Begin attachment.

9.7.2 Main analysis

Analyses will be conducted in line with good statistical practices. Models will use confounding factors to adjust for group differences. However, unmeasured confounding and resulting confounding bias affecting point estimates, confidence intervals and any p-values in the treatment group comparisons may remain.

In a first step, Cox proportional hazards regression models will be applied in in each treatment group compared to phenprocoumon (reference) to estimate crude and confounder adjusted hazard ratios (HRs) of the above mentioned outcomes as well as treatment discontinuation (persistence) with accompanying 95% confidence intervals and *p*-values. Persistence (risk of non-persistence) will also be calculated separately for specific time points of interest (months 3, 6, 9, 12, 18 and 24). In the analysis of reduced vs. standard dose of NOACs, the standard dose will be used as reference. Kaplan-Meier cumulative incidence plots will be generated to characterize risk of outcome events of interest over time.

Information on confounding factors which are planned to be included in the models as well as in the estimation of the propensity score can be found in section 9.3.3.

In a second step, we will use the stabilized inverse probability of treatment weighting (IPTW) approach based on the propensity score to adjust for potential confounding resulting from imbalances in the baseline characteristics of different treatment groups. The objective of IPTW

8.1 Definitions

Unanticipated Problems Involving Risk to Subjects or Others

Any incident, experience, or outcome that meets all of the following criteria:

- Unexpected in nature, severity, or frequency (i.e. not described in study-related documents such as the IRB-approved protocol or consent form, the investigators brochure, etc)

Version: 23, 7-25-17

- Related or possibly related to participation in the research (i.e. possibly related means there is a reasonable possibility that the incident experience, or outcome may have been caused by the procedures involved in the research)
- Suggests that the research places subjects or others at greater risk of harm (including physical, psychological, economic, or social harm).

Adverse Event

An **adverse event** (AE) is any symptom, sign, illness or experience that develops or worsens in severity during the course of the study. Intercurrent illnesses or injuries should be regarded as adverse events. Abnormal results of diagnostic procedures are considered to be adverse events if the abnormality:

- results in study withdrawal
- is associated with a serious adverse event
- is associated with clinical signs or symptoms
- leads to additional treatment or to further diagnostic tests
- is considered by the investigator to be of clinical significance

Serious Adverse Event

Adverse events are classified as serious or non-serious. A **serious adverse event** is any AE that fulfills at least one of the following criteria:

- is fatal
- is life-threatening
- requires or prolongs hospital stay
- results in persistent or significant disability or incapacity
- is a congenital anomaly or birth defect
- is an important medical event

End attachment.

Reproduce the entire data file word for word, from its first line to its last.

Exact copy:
9.7.2 Main analysis

Analyses will be conducted in line with good statistical practices. Models will use confounding factors to adjust for group differences. However, unmeasured confounding and resulting confounding bias affecting point estimates, confidence intervals and any p-values in the treatment group comparisons may remain.

In a first step, Cox proportional hazards regression models will be applied in in each treatment group compared to phenprocoumon (reference) to estimate crude and confounder adjusted hazard ratios (HRs) of the above mentioned outcomes as well as treatment discontinuation (persistence) with accompanying 95% confidence intervals and *p*-values. Persistence (risk of non-persistence) will also be calculated separately for specific time points of interest (months 3, 6, 9, 12, 18 and 24). In the analysis of reduced vs. standard dose of NOACs, the standard dose will be used as reference. Kaplan-Meier cumulative incidence plots will be generated to characterize risk of outcome events of interest over time.

Information on confounding factors which are planned to be included in the models as well as in the estimation of the propensity score can be found in section 9.3.3.

In a second step, we will use the stabilized inverse probability of treatment weighting (IPTW) approach based on the propensity score to adjust for potential confounding resulting from imbalances in the baseline characteristics of different treatment groups. The objective of IPTW

8.1 Definitions

Unanticipated Problems Involving Risk to Subjects or Others

Any incident, experience, or outcome that meets all of the following criteria:

- Unexpected in nature, severity, or frequency (i.e. not described in study-related documents such as the IRB-approved protocol or consent form, the investigators brochure, etc)

Version: 23, 7-25-17

- Related or possibly related to participation in the research (i.e. possibly related means there is a reasonable possibility that the incident experience, or outcome may have been caused by the procedures involved in the research)
- Suggests that the research places subjects or others at greater risk of harm (including physical, psychological, economic, or social harm).

Adverse Event

An **adverse event** (AE) is any symptom, sign, illness or experience that develops or worsens in severity during the course of the study. Intercurrent illnesses or injuries should be regarded as adverse events. Abnormal results of diagnostic procedures are considered to be adverse events if the abnormality:

- results in study withdrawal
- is associated with a serious adverse event
- is associated with clinical signs or symptoms
- leads to additional treatment or to further diagnostic tests
- is considered by the investigator to be of clinical significance

Serious Adverse Event

Adverse events are classified as serious or non-serious. A **serious adverse event** is any AE that fulfills at least one of the following criteria:

- is fatal
- is life-threatening
- requires or prolongs hospital stay
- results in persistent or significant disability or incapacity
- is a congenital anomaly or birth defect
- is an important medical event